Edward Everett Oakes American

On view at The Met Fifth Avenue in Gallery 706

This gold bracelet is composed of ten links: five oval links set with carved lapis scarabs alternating with five pearl-set square links. The central scarab is larger than the other four, and the back of each is carved with imitation hieroglyphics. The delicate gold mounts are fashioned as notched leaves, scrolled fiddleheads, and coronets. The clasp of the tongue is marked "OAKES" within an oak leaf surround. The scarabs and faux hieroglyphs highlight the Egyptian revival style that delighted jewelers and their patrons from the 1860s into the 1920s. Evoking exotic treasures unearthed from Egyptian royal tombs, jewelry adorned with such symbolic and talismanic motifs as scarabs ensured protection from evil and the promise of eternal life.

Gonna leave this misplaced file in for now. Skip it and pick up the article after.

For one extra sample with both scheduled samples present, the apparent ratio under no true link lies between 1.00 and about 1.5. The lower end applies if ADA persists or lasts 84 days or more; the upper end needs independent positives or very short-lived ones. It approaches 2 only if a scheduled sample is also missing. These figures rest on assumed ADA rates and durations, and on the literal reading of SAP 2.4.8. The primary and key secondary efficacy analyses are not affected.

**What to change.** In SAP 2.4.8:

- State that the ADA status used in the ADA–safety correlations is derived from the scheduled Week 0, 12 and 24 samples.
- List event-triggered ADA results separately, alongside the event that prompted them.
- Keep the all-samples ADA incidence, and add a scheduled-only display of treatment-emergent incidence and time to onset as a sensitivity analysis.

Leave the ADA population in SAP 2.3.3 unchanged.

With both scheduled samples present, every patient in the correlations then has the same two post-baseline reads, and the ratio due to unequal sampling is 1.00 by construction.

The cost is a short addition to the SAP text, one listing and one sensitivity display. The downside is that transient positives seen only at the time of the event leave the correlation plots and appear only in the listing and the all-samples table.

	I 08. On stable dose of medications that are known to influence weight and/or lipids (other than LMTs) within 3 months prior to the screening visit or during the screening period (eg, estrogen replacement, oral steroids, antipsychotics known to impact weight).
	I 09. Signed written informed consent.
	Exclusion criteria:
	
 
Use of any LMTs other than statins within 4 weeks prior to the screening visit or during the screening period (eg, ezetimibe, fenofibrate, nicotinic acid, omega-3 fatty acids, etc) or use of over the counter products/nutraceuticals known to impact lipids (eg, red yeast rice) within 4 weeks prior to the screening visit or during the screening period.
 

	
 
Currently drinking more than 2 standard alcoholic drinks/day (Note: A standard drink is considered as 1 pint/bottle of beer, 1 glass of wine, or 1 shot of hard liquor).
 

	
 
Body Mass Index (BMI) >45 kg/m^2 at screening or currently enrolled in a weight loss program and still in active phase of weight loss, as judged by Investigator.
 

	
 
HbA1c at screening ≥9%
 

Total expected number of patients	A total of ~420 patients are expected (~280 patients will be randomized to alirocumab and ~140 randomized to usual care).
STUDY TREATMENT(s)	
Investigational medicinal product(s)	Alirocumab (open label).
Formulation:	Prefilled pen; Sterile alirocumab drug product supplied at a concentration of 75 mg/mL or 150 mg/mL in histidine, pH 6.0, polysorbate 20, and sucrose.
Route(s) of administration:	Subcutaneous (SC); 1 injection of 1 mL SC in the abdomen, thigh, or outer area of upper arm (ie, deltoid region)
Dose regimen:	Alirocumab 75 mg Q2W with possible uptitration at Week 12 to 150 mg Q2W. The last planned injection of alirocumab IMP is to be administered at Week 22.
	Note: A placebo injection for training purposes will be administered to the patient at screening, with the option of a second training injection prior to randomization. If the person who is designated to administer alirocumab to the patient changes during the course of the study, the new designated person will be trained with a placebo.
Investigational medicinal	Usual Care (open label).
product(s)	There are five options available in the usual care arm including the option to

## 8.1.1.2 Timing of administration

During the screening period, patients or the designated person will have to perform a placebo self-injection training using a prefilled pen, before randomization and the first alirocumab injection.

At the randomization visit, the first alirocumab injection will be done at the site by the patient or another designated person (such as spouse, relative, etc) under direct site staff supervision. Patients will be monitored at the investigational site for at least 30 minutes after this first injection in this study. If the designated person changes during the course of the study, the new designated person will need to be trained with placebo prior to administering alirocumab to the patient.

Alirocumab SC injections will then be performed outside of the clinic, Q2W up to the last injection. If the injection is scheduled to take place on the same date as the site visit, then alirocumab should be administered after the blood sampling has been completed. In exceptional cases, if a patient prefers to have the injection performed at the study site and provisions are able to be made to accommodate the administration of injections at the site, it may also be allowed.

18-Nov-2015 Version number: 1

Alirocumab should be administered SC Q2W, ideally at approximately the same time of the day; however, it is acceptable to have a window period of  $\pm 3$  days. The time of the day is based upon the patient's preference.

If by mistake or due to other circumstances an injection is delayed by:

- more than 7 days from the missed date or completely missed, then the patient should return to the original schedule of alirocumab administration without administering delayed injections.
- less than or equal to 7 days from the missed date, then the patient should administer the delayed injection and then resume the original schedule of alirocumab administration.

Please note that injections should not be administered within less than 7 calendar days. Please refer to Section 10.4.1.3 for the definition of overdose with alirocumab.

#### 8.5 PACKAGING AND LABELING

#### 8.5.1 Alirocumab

Jewelers of the Arts & Crafts Movement were seen as successors to the great Renaissance craftsmen, and Edward Everett Oakes was one of the premier jewelers of his era. He studied under two outstanding masters, Frank Gardner Hale and Josephine Hartwell Shaw, and he later trained his own son, Gilbert Oakes. A prominent member of the Society of Arts & Crafts, Boston, Oakes was elected a master craftsman in 1917 and was awarded a Medal of Excellence in 1923.

Bracelet, Edward Everett Oakes (American, 1891–1960), Gold, lapis, and pearls

Due to rights restrictions, this image cannot be enlarged, viewed at full screen, or downloaded.

Open Access

As part of the Met's Open Access policy, you can freely copy, modify and distribute this image, even for commercial purposes.


Public domain data for this object can also be accessed using the Met's Open Access API.